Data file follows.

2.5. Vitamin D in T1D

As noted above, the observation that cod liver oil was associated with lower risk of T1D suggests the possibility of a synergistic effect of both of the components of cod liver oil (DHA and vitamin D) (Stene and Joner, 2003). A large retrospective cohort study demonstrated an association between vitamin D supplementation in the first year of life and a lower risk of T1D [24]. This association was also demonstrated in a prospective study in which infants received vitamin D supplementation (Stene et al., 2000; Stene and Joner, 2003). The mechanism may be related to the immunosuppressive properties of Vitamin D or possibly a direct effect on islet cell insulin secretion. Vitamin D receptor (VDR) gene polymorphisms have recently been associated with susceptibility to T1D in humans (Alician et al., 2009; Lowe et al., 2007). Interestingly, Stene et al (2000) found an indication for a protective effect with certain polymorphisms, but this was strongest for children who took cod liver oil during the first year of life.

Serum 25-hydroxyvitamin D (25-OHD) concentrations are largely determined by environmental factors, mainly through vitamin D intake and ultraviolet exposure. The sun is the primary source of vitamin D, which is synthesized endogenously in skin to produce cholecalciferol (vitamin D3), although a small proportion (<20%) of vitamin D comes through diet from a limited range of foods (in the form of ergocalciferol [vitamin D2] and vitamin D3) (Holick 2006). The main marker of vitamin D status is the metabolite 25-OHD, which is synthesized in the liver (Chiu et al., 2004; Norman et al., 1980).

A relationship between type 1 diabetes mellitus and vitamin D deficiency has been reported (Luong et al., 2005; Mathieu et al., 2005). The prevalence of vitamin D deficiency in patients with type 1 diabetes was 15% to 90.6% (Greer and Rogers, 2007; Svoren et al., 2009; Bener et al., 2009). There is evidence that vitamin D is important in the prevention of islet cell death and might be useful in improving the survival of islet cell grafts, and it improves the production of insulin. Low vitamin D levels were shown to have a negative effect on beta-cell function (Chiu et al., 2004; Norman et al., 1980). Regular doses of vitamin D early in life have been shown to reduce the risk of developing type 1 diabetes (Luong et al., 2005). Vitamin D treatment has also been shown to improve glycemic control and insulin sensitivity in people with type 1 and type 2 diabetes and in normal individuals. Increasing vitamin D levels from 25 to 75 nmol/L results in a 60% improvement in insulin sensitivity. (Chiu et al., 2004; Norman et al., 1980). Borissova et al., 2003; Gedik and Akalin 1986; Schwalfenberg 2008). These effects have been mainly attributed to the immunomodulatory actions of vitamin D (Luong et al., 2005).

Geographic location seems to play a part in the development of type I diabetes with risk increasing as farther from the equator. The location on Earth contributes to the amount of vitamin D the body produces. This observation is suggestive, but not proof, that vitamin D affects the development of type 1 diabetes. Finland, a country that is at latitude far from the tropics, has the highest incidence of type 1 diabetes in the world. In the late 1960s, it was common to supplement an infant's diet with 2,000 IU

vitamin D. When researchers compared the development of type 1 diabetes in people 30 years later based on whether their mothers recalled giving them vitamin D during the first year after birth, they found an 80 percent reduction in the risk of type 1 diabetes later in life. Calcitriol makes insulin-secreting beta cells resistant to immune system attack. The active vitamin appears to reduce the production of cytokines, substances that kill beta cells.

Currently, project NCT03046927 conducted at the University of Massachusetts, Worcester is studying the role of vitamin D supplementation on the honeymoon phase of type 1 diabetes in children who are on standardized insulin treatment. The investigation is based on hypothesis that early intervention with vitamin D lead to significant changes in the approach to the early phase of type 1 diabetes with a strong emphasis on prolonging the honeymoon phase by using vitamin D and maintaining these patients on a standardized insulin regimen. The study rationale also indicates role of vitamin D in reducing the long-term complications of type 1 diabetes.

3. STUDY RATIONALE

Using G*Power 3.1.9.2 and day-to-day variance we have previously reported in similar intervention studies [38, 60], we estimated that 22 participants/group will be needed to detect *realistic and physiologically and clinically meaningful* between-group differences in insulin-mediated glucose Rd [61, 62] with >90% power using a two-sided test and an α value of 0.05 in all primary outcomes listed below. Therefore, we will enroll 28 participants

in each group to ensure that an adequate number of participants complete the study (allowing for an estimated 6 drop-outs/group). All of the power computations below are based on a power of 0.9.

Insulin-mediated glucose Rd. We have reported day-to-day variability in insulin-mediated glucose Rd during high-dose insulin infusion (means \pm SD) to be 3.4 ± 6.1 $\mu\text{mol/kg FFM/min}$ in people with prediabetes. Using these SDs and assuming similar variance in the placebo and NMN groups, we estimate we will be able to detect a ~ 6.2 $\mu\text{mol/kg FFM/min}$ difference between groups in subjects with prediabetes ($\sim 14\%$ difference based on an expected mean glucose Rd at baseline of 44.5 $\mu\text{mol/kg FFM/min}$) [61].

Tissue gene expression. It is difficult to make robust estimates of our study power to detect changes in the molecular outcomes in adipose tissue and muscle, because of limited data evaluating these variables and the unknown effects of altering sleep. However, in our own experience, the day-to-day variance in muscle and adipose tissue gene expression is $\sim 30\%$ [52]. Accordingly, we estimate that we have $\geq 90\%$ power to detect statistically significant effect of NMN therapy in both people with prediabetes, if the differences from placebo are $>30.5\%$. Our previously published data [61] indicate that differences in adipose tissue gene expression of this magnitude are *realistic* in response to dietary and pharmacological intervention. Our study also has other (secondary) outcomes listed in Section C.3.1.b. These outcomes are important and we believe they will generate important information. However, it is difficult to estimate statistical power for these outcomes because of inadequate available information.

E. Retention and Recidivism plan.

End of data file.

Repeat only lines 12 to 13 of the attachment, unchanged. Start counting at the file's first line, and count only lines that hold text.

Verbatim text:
Tissue gene expression. It is difficult to make robust estimates of our study power to detect changes in the molecular outcomes in adipose tissue and muscle, because of limited data evaluating these variables and the unknown effects of altering sleep. However, in our own experience, the day-to-day variance in muscle and adipose tissue gene expression is $\sim 30\%$ [52]. Accordingly, we estimate that we have $\geq 90\%$ power to detect statistically significant effect of NMN therapy in both people with prediabetes, if the differences from placebo are $>30.5\%$. Our previously published data [61] indicate that differences in adipose tissue gene expression of this magnitude are *realistic* in response to dietary and pharmacological intervention. Our study also has other (secondary) outcomes listed in Section C.3.1.b. These outcomes are important and we believe they will generate important information. However, it is difficult to estimate statistical power for these outcomes because of inadequate available information.

E. Retention and Recidivism plan.